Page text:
Why hospitals and health insurers are really turning to the cloud
ORLANDO — There’s little debating that healthcare and technology are at an interesting intersection right now. So many big ideas, so much promise. But wide-scale transformation doesn’t just happen.
“All the ideas need doers, those who enable action to shift ideas to execution,” said Aashima Gupta, Google Cloud’s director of global health solutions, here at the Cloud Computing Forum on Monday.
Three such doers also took the stage to offer a glimpse of how they are using cloud computing today and hints about the future: NewYork-Presbyterian, Mercy and Humana.
“By 2022, we’re expecting to move the majority of our applications and infrastructure to the cloud, leaving just 20 percent on-premises,” said David Vawdrey, vice president for analytics and clinical systems at NYP.
It’s not merely embracing the cloud for cloud’s sake. Vawdrey said it’s to improve patient experience, make the hardest parts of tech invisible to users and equip them with patient-facing technologies such as virtual visits.
“Imagine you are asking financial advice. You call the 1-800 number, and Warren Buffett answers the phone,” Vawdrey said. “This is the vision we’re trying to create with telehealth.”
Antonio Melo, director of Humana’s Digital Experience Center, said it’s working to shift from an institution-first model to one that is person-first.
“We’re interested in providing care where people spend the majority or a lot of their time,” Melo said. “How do we reinvent who is improving care in the home? How do we create contextually relevant experiences for what might be considered low-level care? We’re talking about lifecare, and it’s an entirely different thing.”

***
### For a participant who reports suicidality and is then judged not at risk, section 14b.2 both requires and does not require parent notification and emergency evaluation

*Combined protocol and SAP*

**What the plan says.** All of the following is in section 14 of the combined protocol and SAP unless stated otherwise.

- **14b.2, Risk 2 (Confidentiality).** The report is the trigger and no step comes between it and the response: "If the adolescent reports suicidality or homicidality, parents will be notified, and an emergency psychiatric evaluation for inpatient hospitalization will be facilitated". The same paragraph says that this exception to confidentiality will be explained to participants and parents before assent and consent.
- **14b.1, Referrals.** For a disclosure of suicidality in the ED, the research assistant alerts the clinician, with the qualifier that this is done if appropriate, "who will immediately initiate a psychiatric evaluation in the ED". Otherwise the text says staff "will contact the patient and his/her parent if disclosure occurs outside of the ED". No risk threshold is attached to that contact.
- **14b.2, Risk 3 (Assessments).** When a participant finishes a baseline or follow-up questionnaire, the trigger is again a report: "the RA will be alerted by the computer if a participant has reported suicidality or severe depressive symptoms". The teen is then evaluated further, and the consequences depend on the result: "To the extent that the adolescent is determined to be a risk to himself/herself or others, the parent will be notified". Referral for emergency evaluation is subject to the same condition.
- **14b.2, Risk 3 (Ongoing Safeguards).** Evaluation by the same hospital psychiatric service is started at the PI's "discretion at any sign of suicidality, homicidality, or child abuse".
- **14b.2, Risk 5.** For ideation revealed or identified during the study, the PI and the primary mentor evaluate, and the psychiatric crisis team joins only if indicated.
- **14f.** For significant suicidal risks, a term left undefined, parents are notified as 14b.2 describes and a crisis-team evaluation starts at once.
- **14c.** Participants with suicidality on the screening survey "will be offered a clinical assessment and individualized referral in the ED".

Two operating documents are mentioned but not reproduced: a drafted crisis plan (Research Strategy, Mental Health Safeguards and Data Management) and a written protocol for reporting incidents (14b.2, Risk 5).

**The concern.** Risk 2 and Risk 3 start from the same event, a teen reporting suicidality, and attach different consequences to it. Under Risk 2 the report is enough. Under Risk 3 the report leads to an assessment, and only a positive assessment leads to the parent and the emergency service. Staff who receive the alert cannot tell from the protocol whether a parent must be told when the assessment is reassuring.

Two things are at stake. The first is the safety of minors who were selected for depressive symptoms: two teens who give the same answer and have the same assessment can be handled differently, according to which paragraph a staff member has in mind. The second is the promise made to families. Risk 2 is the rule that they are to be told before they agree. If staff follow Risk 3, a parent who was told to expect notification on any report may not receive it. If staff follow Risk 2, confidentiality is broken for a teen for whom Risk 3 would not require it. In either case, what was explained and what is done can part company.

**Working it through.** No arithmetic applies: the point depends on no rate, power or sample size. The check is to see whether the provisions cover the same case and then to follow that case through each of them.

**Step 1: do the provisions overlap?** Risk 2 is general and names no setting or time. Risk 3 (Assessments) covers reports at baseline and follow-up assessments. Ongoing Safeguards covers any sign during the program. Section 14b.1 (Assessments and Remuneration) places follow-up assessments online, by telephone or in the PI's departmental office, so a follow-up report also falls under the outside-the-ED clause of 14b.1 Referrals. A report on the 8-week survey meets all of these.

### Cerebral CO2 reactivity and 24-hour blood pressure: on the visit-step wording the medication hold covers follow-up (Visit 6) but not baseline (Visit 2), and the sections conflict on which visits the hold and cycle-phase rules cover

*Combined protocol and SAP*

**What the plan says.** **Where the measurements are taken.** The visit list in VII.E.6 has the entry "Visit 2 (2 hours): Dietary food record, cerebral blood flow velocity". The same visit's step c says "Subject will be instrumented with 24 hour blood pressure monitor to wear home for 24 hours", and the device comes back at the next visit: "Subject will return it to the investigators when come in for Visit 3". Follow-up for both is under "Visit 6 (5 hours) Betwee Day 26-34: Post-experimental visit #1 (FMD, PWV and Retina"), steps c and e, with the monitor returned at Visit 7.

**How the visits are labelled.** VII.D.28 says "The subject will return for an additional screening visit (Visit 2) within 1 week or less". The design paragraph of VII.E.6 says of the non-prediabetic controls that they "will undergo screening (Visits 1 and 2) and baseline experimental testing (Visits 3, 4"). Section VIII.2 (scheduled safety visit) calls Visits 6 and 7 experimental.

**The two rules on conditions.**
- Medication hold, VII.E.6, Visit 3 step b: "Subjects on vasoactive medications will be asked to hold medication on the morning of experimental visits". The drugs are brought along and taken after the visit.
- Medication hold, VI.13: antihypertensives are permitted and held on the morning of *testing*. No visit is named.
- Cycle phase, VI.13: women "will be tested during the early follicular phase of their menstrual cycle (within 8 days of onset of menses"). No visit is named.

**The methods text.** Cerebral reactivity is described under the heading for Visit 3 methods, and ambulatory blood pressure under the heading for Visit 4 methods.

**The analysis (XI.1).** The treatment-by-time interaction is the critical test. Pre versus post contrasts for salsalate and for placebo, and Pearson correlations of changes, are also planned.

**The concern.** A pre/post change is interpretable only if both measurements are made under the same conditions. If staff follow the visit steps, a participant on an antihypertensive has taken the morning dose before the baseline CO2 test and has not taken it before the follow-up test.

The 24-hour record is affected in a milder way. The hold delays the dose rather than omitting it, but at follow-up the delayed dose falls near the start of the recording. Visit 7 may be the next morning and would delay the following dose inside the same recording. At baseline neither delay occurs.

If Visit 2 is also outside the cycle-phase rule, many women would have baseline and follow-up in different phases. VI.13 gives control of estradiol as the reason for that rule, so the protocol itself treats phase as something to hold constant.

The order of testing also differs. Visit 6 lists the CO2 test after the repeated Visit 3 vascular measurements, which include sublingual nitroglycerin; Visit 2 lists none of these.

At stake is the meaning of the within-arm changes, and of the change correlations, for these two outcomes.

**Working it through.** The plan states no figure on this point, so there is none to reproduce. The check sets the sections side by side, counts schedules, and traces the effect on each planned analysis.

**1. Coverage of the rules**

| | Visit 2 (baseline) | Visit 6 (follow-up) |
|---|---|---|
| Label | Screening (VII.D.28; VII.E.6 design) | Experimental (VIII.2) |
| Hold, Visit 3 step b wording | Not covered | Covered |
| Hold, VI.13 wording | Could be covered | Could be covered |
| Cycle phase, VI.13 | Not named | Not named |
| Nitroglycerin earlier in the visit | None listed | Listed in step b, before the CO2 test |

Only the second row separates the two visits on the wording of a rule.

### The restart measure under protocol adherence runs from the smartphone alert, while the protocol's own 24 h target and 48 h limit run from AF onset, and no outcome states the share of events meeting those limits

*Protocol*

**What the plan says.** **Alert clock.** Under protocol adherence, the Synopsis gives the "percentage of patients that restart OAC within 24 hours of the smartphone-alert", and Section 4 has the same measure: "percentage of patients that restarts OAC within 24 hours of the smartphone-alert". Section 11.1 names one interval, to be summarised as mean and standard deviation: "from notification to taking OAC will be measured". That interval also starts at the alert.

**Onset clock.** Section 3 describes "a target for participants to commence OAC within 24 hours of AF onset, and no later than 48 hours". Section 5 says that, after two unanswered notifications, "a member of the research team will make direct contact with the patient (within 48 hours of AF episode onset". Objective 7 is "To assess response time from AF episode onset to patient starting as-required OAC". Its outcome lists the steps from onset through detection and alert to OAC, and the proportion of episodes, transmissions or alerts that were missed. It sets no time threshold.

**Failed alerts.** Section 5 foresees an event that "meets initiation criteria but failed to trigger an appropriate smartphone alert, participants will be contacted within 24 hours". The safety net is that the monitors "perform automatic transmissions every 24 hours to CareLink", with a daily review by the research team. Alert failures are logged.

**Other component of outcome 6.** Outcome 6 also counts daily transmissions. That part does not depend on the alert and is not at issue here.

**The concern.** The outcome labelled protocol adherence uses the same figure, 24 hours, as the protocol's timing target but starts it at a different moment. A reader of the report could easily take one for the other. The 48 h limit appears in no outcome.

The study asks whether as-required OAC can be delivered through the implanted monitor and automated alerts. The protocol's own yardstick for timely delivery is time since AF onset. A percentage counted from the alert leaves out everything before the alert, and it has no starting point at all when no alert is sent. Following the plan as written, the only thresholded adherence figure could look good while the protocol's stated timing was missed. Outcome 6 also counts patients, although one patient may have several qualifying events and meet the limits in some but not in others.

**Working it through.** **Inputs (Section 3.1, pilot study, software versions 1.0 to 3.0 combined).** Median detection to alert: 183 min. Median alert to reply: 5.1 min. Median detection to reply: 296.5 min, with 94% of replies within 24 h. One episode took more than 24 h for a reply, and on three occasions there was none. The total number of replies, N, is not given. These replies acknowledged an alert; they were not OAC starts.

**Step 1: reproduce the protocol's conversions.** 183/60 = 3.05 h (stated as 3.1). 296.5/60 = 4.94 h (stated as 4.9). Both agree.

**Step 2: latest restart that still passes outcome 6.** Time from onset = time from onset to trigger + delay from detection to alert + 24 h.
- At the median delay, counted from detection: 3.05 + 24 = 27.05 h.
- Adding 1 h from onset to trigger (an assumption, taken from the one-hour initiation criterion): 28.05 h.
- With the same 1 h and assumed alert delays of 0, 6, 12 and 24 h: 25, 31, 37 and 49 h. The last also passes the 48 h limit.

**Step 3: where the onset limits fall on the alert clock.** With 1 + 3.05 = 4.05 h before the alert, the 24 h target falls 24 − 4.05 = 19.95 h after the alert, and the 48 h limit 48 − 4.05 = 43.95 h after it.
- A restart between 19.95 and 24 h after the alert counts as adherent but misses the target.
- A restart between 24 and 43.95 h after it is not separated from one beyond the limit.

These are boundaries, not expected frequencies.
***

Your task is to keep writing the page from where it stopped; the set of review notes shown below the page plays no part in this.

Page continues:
While acknowledging the cultural shift required to move considerable data sets into the cloud, Curtis Dudley, vice president of integrated performance solutions at Mercy, said that moving to the cloud has also enabled the system to commercialize its cloud services and, in turn, offer them to other hospitals.
Cloud-based “descriptive analytics has led to the development of data science, AI and machine learning,” Dudley said. “Our goal is analytics at the speed of thought so they can walk into meetings to actually make decisions.”
Next up for Mercy?
“Our future on the cloud side is going to be more and more healthcare data in the cloud. We’re working with Epic, Azure [and] Google, and our view is the cloud analytics competent is reaching inside four walls of the hospital and accessing the data in our datacenter. We are sharing data with third parties today through the cloud, in more than 200 different places,” Dudley said. “The more we do, the more people want, internally and externally.”
Humana Edge CTO Jeff Hawkins said that embracing the cloud opens doors to innovation.
“Cloud is important for the future of how we engage our consumers. We’re taking an approach of automation over lift and shift,” Hawkins said. “We are not moving to the cloud for speed and resiliency, though we think we’ll achieve those. The fundamental drive of the cloud is to improve the experience of our consumers.”
NYP’s Vawdrey agreed that it’s about patient and caregiver experience.
“We want to provide a more comfortable, relaxed environment, where caregivers can deliver high quality, high satisfaction for low acuity patients,” Vawdrey said. “That’s using tech to re-humanize rather than de-humanize healthcare.”
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